Jessica Hausner on 'Lourdes'

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'Lourdes' is a new film that takes us inside the French religious resort. Time Out meets its director, Jessica Hausner

Austrian director Jessica Hausner’s third film, ‘Lourdes’, is a drama set and shot at the famous pilgrimage site in the French foothills of the Pyrenees. Thirty-seven-year-old Hausner explains how she took inspiration from Jacques Tati and had to persuade a bishop to let her film at such a sacred Catholic site.

Did you spend a lot of time in Lourdes before going there to make the film?
‘In the beginning I went there with pilgrims – with people who had cancer. That was quite horrifying. After that first trip I was really shocked and thought I couldn’t make the film. It was terrible watching these people who will die very soon and who go there and pray and hope they will escape that. I could hardly bear it and thought it was too cruel for a film. I thought it would be social pornography or something like that. I didn’t want to do that.’

What changed your mind?
‘I took some time to find another entrance into the story. I went on another pilgrimage with the Order of Malta, a group of volunteers who are often quite rich people helping out the poor and sick. I thought that contrast gave me the possibility to make the story a bit deeper and wider. Also some humour emerges from this contrast. I think the humour comes from the fact that the film doesn’t identify victims or villains. I always imagined that I was a Japanese tourist who went to Lourdes and observed what was going on: it looks strange but there’s no one to blame.’

Who did you have to persuade to allow you to film?
‘The bishop of Lourdes is in charge of the sanctuaries and he decides what is allowed or not. They have quite a lot of film teams that make documentaries. But the most recent feature was about 20 years ago. They don’t trust feature films because they tend to make fun of Lourdes. I had to make them understand that my desire was not to make fun of Lourdes but to question faith and also the miracles. That was okay for them. They understood that it was serious and not simple ignorance. I got permission to make the film and then it was more about pragmatics – where and when to film.’

Did it come down to a conversation between you and the bishop?
‘Yes, and it came down to the fact that I tried to explain that a miracle is something ambiguous and I wanted to show in my film that someone is healed but you can never really be sure if it’s a miracle. I told him that I was going to ask questions but not give Catholic answers. He was fine with that. I think that Catholic thinkers themselves also know that miracles are ambiguous. It’s not something they can deny.’

Your film causes some amusing reactions. One visitor to our website said he was a Catholic and thought you were an atheist, but that if you were indeed an atheist, he wished more atheists would make films like this! So, are you an atheist?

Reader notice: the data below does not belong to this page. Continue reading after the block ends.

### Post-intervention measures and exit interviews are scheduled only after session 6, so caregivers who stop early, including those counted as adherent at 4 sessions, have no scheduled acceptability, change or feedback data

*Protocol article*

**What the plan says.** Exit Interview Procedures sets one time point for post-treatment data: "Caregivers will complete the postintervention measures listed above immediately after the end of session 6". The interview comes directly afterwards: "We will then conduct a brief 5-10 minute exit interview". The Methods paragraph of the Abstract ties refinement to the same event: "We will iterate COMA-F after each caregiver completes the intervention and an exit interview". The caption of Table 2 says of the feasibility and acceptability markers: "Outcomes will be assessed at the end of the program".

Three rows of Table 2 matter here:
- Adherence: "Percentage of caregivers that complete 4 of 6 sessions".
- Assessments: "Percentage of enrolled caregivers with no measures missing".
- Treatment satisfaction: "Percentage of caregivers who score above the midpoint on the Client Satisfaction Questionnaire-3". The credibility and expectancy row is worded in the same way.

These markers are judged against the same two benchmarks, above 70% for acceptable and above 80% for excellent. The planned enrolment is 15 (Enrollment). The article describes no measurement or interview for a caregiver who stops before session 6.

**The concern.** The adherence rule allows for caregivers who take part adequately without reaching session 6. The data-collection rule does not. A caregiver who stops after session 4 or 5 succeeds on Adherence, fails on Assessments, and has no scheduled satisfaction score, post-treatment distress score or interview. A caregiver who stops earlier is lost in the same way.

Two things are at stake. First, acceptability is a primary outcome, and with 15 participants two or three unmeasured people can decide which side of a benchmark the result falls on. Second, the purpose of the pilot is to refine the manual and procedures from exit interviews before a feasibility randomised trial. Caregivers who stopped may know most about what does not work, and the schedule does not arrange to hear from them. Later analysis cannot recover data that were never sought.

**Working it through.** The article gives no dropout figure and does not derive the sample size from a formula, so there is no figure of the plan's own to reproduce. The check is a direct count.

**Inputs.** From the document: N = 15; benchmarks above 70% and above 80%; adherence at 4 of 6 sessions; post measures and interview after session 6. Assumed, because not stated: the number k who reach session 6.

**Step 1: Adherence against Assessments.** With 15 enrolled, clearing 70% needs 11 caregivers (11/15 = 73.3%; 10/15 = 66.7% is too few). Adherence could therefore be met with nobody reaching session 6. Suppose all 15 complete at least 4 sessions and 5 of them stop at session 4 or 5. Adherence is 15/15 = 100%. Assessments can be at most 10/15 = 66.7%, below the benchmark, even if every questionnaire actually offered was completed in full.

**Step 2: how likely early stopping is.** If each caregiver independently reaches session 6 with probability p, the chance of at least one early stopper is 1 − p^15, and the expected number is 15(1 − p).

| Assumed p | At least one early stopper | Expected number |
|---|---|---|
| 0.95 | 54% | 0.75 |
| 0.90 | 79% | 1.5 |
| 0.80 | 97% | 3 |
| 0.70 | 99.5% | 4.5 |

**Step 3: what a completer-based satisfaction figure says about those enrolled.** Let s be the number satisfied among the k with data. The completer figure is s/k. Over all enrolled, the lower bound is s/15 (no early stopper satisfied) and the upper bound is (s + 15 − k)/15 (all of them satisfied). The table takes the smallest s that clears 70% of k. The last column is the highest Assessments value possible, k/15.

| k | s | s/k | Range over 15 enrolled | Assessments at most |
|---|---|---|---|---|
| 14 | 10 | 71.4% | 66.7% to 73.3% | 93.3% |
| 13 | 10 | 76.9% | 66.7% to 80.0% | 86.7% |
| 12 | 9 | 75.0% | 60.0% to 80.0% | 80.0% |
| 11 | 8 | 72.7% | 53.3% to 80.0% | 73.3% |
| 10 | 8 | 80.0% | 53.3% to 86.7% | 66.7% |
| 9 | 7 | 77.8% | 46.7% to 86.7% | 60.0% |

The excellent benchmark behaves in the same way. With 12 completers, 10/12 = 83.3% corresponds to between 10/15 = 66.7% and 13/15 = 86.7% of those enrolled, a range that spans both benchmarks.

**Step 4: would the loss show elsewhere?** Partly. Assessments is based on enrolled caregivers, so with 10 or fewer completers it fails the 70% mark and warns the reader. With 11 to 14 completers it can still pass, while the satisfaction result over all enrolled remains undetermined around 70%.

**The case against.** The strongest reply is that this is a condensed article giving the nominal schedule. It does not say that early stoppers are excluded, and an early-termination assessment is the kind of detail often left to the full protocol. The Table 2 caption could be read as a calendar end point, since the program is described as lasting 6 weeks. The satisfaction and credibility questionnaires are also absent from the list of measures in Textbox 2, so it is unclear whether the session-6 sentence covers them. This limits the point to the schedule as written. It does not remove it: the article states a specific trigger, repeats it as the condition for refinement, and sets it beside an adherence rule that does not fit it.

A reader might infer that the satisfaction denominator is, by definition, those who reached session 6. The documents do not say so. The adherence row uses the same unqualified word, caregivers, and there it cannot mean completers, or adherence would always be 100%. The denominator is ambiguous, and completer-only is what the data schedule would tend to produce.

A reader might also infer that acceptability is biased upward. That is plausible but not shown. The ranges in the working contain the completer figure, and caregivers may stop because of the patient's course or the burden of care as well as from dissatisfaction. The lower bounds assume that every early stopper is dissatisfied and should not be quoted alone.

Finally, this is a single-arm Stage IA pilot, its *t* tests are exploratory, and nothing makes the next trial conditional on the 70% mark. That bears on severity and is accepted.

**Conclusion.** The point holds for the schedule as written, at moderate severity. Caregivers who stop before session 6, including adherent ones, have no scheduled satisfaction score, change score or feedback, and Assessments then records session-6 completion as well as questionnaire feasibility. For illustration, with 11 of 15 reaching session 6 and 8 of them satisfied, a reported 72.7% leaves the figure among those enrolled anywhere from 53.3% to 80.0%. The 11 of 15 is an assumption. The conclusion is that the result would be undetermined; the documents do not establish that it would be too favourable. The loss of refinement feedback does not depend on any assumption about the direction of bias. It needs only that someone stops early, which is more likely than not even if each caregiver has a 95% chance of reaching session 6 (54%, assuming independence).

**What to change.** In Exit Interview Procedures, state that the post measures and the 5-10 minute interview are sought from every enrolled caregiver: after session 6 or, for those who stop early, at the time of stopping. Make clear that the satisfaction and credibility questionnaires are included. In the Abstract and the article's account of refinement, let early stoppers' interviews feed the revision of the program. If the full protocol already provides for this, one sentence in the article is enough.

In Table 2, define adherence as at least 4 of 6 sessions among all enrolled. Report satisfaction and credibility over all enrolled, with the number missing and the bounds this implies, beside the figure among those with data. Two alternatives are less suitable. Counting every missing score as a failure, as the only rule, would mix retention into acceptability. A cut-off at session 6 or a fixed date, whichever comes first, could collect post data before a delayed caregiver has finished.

‘Well, yes, I would say, yes. Yesterday I had a discussion with some students who studied theology and it came out from that conservation that maybe I am an atheist, but also there is this position called agnostic, which is quite close to me. It’s a little bit more open to the fact that you never know the truth. Usually I’m an atheist, but sometimes I weaken and become an agnostic.’

You ask questions about Lourdes, but you avoid all mockery.
‘I could have shown much more of the selling of little statues and the superficiality and everything that is annoying is Lourdes. But I thought: No, if I stress that too much, the film becomes smaller. I wanted to use the place as a stage for a fairy tale. So resisting easy jokes was an important thing. Also, I wanted to find a style that had some artificiality so that it wasn’t too much like a documentary and had a strong sense of design to it that made it feel more abstract.’

But I’ve read a few people say your film feels like a documentary. I don’t feel that at all. It’s far too strictly composed and the story too precise.
‘I’m glad you say that. I was quite astonished that people told me it looks like a documentary. I think what they mean is that you don’t get too much information about the biographies of the protagonists.’

Did you have any particular influences in mind?
‘I was definitely inspired by Jacques Tati. I was watching the movement of groups in his films. I think he was brilliant at that and he was excellent at leading the spectator from the foreground to the background of the frame and back again. I was watching his “Playtime” and got some inspiration from that. Also, Buñuel inspires me a lot, but especially for this film – sometimes he applies this black humour to Catholicism and that helped me develop the tone of the film.’

Read our review of 'Lourdes'

Author: Interview: Dave Calhoun



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